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Omicron Fears Subside As Risk Appetite Perks up

By Antonio FerlitoMarket OverviewDec 08, 2021 05:07AM ET
Omicron Fears Subside As Risk Appetite Perks up
By Antonio Ferlito   |  Dec 08, 2021 05:07AM ET
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Gold edged higher on Tuesday after the United States reported a better than expected October trade deficit, raising expectations the Federal Reserve will stay on track to remove financial supports introduced early in the pandemic.

Gold for February delivery settled up $5.20 to $1,784.70 per ounce. The rise came even as the United States reported the country's October trade deficit eased to $67.1 billion, a six-month low, well under expectations for an $80.9-billion deficit and the $81.4 billion deficit in September.

The positive data is likely to raise support for a more hawkish stance from the Federal Reserve, which is tapering off monthly bond purchases introduced early in the pandemic and could raise interest rates as soon as next year.

The US dollar rose following the release of the trade data, up 0.1 points to 96.43. Bond yields also rose, bearish for gold since it offers no interest, with the yield on the United States 10-Year note last seen up 12.9 basis points to 1.47%. 

Waning Omicron variant worries and a timely booster shot of Chinese stimulus lifted world stock markets and oil on Tuesday and left traders offloading safe-haven currencies and bonds again.

Europe's FTSEurofirst 300 was on track for its first back-to-back run of plus 1% gains since February. Wall Street was poised to rally, while Asia had cheered record bounces by some of China's beaten-down tech giants.

The risk-on mood also helped the dollar climb against currencies such as the yen, which had lost 0.6% overnight, as the confidence-sensitive AUD also found buyers.

Safe-harbor German government bonds went the other way with yields - which move inverse to prices - up 2.5 basis points after falling to a three-month low on Monday.

Britain's prime minister warned Omicron looked the most contagious coronavirus variant yet, but reports in South Africa said cases there had only shown mild symptoms, and top US infectious disease official, Anthony Fauci, told CNN,

"It does not look like there's a great degree of severity."

And, researchers at ING said in a note,

"Good news relating to the severity of Omicron should be taken with a pinch of salt. Faster transmission could offset the benefits of milder symptoms. More broadly, it is still early days, even if markets are starting to display Omicron fatigue."

The gains also came after China's central bank on Monday injected its second shot of stimulus since July by cutting the cash banks must hold in reserve.

There was still uncertainty about its property sector as Evergrande (OTC:EGRNY) teetered on the brink of default again. Still, data showing much more substantial import growth was a positive sign on the strength of domestic demand, RBC analyst Adam Cole said.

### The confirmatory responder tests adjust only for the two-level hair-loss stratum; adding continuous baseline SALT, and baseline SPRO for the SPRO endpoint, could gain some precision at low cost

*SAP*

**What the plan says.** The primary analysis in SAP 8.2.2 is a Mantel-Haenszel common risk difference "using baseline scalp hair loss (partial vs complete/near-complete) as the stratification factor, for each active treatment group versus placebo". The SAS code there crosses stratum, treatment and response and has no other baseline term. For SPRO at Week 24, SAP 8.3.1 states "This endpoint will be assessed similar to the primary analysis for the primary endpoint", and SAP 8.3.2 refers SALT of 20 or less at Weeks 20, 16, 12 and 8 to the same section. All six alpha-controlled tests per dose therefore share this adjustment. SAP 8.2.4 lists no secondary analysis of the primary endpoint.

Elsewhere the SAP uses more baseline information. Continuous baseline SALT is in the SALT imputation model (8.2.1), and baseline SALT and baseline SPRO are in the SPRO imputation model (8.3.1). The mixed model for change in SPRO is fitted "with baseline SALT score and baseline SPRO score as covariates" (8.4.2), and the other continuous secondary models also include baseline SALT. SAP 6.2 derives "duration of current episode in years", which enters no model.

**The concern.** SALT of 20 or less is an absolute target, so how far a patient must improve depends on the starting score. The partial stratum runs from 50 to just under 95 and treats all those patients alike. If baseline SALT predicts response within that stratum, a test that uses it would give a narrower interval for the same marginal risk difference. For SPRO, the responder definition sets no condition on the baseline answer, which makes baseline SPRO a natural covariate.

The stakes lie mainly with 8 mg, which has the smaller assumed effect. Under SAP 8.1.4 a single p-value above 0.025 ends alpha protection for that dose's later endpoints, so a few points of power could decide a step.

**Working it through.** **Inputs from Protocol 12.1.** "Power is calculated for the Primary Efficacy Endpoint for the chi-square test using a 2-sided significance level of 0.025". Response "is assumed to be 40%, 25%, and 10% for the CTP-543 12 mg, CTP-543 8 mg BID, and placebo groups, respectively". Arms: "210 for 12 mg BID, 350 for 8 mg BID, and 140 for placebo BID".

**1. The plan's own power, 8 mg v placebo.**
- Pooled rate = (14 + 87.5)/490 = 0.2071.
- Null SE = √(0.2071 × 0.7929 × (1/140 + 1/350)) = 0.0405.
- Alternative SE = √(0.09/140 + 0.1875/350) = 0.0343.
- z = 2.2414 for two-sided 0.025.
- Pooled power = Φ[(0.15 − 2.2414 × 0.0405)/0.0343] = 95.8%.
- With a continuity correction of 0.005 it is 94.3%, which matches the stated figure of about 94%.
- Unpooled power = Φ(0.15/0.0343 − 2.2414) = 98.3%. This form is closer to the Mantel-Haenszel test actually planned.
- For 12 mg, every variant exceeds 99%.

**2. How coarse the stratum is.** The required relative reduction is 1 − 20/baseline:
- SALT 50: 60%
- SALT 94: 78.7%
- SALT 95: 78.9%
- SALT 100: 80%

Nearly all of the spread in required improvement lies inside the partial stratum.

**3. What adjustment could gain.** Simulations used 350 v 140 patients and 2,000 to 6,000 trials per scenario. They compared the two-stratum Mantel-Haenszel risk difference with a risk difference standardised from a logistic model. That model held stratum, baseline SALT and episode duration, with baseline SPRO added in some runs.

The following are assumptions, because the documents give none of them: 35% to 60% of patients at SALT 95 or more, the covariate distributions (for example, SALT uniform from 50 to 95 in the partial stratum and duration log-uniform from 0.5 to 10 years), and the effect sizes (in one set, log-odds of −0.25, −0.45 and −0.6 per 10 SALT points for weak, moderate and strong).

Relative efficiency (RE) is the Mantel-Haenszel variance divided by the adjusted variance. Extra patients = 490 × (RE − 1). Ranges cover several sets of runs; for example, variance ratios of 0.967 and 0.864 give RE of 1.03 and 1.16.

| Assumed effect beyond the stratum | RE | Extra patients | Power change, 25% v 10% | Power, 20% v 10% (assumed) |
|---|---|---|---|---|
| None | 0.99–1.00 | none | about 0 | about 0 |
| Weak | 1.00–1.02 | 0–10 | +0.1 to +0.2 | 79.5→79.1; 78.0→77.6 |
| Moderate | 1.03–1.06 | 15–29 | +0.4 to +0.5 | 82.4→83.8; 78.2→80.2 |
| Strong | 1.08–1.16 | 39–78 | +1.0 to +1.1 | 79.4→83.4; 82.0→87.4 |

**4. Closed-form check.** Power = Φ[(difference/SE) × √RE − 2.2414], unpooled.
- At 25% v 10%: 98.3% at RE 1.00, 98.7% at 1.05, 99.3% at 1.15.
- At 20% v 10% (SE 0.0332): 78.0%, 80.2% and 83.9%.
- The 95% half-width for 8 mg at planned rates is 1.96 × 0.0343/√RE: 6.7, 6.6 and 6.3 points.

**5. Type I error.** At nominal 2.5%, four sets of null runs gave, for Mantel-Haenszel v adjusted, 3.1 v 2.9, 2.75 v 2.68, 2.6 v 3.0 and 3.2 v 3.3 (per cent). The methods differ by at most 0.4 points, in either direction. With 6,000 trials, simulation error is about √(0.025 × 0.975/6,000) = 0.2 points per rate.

E-commerce giant Alibaba's (NYSE:BABA) shares bounced from its record low to soar 12.2%, while Tencent (OTC:TCEHY) and Meituan (OTC:MPNGY) added 3.6% and 5.8%, respectively. Shares in embattled developer Evergrande also edged off a record low as markets waited to see if it had made an already-overdue $82.5 million bond payment or formally slumped into default.


Australia's S&P/ASX 200 rose nearly 1% as its central bank left interest rates at a super-loose 0.1% and Japan's Nikkei advanced 1.9% as the yen dipped back.

Saxo Bank's head of FX strategy John Hardy said,

"We have had the Fed hawkish turn and Omicron hitting the market with both barrels recently but this week we have seen some dribbles of better news on Omicron,"

"The yen has snapped back lower and the commodity currencies have turned higher, it's just a snap back for now though rather than a trend,"

He added, cautioning it was too early to make conclusions about Omicron.

Also supporting the dollar in FX markets was the expectation the Federal Reserve will accelerate the tapering of its bond-buying program when it meets next week in response to a tightening labor market.

Oil prices jumped another 2% to $74.60 a barrel, adding to a near 5% rebound the day before as concerns about the impact of Omicron on global fuel demand eased.

That did not protect Russia's ruble, which fell 0.3% on worries a renewed conflict in Ukraine could see the United States and Europe slap heavy sanctions on Russia's banking system and the Nord Stream 2 gas pipeline.

US President Joe Biden and Russian President Vladimir Putin will hold a video conference at around 1500 GMT.

"God knows what the delta risk is on that meeting but the US is waving around the threat of more serious sanctions,"

Saxo's Hardy said that adding the "nuclear option" would ban Russian banks from the international bank-to-bank payment system called SWIFT.

Omicron Fears Subside As Risk Appetite Perks up

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Omicron Fears Subside As Risk Appetite Perks up

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